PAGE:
Everyone in the field of AI is aware that some of the objectives of AI could pose risks. A few of the risks exceed just car accidents as automated vehicles are beta tested or the replacement of cubicle jobs by processes running in data centers. Various stories, such as Frankenstein, 2001: A Space Odyssey, Terminator, and Transcendence have made readers and movie watchers aware of some of the sequences of technological events that could lead to risks of significant magnitude and permanence.
From a risk management point of view, should ethics classes be taught universally? Should legislative steps be taken to require ethical information to accompany all technical presentations of AI approaches, designs, and implementations? Should universities require ethics classes for all high powered technologies such as AI?
Are there classes in AI ethics taught in high schools and universities yet?
If so, where? If not, why not?
One Possible Syllabus
In response to the query in the comment, here is one possible AI Ethics course syllabus. University deans could decide whether it should be an academic requirement for 2nd year students enrolled in their school.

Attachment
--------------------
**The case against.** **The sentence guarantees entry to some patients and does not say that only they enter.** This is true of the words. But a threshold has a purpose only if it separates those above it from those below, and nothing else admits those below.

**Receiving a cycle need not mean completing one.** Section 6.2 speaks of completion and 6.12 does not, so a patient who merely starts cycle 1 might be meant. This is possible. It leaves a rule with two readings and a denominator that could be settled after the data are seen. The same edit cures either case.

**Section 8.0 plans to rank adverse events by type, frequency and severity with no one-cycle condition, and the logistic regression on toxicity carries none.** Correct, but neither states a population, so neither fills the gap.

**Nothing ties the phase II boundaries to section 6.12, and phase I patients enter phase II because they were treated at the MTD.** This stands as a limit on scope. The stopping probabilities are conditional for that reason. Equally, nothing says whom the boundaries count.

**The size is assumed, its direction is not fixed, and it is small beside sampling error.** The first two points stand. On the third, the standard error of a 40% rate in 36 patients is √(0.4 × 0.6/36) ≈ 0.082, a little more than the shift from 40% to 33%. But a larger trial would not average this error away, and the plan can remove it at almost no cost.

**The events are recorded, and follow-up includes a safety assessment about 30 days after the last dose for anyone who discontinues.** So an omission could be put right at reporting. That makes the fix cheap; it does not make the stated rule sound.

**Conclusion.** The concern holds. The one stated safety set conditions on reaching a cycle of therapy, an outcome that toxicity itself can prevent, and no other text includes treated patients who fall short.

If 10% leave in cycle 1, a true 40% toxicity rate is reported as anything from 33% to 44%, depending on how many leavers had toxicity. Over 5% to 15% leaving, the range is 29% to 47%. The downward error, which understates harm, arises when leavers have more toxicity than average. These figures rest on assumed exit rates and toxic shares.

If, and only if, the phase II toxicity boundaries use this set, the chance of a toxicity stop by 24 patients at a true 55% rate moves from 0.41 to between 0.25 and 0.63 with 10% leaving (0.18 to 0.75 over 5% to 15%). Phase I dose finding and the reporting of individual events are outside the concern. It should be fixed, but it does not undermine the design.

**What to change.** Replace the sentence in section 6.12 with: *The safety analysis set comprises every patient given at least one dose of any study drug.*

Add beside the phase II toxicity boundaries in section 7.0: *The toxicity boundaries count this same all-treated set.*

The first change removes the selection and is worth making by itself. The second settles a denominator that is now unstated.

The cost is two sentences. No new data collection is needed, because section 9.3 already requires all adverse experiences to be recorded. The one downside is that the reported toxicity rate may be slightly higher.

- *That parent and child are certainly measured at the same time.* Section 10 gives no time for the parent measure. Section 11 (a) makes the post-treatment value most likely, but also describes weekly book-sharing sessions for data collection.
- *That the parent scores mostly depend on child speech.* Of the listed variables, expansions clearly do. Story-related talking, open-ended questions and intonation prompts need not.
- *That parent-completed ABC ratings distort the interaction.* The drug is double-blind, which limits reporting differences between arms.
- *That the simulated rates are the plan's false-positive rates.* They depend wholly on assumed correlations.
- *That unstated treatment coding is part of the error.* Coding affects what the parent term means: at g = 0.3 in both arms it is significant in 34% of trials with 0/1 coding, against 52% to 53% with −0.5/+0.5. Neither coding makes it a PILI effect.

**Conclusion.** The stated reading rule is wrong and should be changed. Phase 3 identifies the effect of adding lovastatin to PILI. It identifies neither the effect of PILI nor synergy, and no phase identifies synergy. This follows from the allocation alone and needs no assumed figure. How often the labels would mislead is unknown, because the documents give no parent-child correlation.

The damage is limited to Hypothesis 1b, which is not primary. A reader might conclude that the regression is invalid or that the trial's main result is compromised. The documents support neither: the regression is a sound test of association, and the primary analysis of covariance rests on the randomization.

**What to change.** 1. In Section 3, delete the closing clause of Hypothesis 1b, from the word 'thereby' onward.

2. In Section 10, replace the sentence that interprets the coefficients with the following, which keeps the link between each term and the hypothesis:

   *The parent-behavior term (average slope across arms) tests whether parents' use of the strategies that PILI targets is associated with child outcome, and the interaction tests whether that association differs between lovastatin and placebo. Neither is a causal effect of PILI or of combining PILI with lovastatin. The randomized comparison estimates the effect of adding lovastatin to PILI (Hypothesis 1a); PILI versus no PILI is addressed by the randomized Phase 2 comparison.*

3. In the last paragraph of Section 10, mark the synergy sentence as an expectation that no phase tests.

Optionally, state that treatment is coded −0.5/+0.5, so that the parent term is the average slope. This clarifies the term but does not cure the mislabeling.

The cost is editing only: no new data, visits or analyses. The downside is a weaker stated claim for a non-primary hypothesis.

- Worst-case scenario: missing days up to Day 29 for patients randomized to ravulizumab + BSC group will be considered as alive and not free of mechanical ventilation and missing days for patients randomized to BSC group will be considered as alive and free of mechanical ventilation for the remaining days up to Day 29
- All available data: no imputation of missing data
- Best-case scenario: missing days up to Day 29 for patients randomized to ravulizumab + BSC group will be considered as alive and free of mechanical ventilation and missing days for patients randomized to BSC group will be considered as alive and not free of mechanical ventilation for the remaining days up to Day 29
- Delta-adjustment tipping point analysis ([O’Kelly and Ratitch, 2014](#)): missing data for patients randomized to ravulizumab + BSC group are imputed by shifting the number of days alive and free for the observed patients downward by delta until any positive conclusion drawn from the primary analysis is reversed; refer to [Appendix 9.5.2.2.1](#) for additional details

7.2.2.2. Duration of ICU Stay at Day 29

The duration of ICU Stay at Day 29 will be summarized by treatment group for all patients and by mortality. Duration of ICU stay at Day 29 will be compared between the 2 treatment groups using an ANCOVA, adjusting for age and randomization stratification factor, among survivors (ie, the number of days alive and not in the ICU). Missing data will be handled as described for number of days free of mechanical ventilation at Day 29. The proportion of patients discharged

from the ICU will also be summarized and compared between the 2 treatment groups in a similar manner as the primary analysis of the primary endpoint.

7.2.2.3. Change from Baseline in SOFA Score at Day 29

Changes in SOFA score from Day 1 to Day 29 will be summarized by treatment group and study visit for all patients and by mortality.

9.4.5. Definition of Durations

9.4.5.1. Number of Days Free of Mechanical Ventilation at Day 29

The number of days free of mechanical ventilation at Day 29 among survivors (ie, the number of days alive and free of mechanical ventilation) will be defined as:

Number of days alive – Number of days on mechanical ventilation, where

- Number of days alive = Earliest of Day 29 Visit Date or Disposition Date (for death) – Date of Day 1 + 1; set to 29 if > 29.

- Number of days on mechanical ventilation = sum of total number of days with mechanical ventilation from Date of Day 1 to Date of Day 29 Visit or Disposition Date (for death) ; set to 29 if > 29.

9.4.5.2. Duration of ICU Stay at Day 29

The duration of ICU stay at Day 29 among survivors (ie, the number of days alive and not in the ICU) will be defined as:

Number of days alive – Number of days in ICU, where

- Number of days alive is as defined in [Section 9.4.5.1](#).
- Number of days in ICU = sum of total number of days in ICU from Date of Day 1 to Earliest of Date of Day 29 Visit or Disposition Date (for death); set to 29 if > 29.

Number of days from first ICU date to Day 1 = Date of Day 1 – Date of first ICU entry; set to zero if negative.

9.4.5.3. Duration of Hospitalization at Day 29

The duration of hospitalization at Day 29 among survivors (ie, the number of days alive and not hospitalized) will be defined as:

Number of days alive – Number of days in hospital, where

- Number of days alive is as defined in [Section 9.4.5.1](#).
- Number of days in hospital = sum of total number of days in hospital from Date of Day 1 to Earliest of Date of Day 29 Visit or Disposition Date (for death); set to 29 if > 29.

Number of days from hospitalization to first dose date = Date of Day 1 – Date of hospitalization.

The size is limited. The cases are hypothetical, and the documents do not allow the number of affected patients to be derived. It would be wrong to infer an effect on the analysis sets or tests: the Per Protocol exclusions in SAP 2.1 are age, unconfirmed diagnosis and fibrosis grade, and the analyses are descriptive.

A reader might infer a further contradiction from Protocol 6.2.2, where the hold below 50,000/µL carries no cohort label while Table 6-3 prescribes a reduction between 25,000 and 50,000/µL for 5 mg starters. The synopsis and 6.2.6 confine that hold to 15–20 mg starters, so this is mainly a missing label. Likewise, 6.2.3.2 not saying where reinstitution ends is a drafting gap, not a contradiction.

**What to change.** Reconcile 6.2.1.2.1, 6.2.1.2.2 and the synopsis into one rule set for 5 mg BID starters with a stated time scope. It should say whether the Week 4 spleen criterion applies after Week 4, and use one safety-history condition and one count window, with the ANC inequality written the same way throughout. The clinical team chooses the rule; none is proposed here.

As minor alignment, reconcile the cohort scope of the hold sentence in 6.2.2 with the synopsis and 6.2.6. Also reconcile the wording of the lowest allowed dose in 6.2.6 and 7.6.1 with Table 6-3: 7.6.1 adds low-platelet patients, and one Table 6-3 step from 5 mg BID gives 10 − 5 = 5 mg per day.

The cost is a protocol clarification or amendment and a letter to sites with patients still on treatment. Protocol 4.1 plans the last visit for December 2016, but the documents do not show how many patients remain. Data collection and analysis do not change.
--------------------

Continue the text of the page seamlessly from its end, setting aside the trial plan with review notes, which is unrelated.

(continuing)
- Brief history of ethics in economics, law, science, and geopolitics
- Triumphs in ethics applied to technology in the past
- Ways current society is benefiting from past ethical integrity
- Past negative effects resulting from ethical negligence
- Team project: A corporate AI policy per board of directors request
- Distinguishing plausible futures from artifacts of sci fi creativity
- Ways of evaluating outcomes
- Relationship between creators of a system and the system created
- Developing assessments of cost, loss, value, and benefit functions
- Essay assignment: Does humanity have a manifest destiny?
- Dealing with predictive uncertainty in technological ethics
- Legislative and judicial considerations
- Considering career options in an ethical context
- Final exam and team project due